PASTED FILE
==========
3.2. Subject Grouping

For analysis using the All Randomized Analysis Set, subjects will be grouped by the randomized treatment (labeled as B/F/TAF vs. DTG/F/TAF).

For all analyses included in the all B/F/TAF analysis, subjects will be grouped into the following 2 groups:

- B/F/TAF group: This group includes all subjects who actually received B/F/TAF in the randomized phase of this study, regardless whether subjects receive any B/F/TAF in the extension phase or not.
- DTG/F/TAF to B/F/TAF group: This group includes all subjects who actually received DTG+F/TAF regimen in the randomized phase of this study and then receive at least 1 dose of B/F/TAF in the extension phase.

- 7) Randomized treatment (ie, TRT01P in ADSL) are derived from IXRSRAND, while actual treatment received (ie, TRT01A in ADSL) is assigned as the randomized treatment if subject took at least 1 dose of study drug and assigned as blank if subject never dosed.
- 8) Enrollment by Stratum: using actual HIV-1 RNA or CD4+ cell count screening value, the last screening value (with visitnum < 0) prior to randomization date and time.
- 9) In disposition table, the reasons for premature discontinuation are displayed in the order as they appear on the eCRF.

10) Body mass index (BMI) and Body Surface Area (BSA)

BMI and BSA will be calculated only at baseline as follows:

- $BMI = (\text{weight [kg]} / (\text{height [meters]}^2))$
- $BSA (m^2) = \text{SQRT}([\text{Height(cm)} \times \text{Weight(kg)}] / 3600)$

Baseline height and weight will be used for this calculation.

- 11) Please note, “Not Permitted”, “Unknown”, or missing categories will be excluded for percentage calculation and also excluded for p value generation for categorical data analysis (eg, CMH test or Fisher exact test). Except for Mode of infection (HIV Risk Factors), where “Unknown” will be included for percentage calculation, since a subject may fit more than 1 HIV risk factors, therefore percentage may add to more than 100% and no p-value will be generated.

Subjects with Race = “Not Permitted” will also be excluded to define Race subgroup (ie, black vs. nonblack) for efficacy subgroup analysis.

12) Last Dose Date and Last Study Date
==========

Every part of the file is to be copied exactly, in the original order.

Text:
3.2. Subject Grouping

For analysis using the All Randomized Analysis Set, subjects will be grouped by the randomized treatment (labeled as B/F/TAF vs. DTG/F/TAF).

For all analyses included in the all B/F/TAF analysis, subjects will be grouped into the following 2 groups:

- B/F/TAF group: This group includes all subjects who actually received B/F/TAF in the randomized phase of this study, regardless whether subjects receive any B/F/TAF in the extension phase or not.
- DTG/F/TAF to B/F/TAF group: This group includes all subjects who actually received DTG+F/TAF regimen in the randomized phase of this study and then receive at least 1 dose of B/F/TAF in the extension phase.

- 7) Randomized treatment (ie, TRT01P in ADSL) are derived from IXRSRAND, while actual treatment received (ie, TRT01A in ADSL) is assigned as the randomized treatment if subject took at least 1 dose of study drug and assigned as blank if subject never dosed.
- 8) Enrollment by Stratum: using actual HIV-1 RNA or CD4+ cell count screening value, the last screening value (with visitnum < 0) prior to randomization date and time.
- 9) In disposition table, the reasons for premature discontinuation are displayed in the order as they appear on the eCRF.

10) Body mass index (BMI) and Body Surface Area (BSA)

BMI and BSA will be calculated only at baseline as follows:

- $BMI = (\text{weight [kg]} / (\text{height [meters]}^2))$
- $BSA (m^2) = \text{SQRT}([\text{Height(cm)} \times \text{Weight(kg)}] / 3600)$

Baseline height and weight will be used for this calculation.

- 11) Please note, “Not Permitted”, “Unknown”, or missing categories will be excluded for percentage calculation and also excluded for p value generation for categorical data analysis (eg, CMH test or Fisher exact test). Except for Mode of infection (HIV Risk Factors), where “Unknown” will be included for percentage calculation, since a subject may fit more than 1 HIV risk factors, therefore percentage may add to more than 100% and no p-value will be generated.

Subjects with Race = “Not Permitted” will also be excluded to define Race subgroup (ie, black vs. nonblack) for efficacy subgroup analysis.

12) Last Dose Date and Last Study Date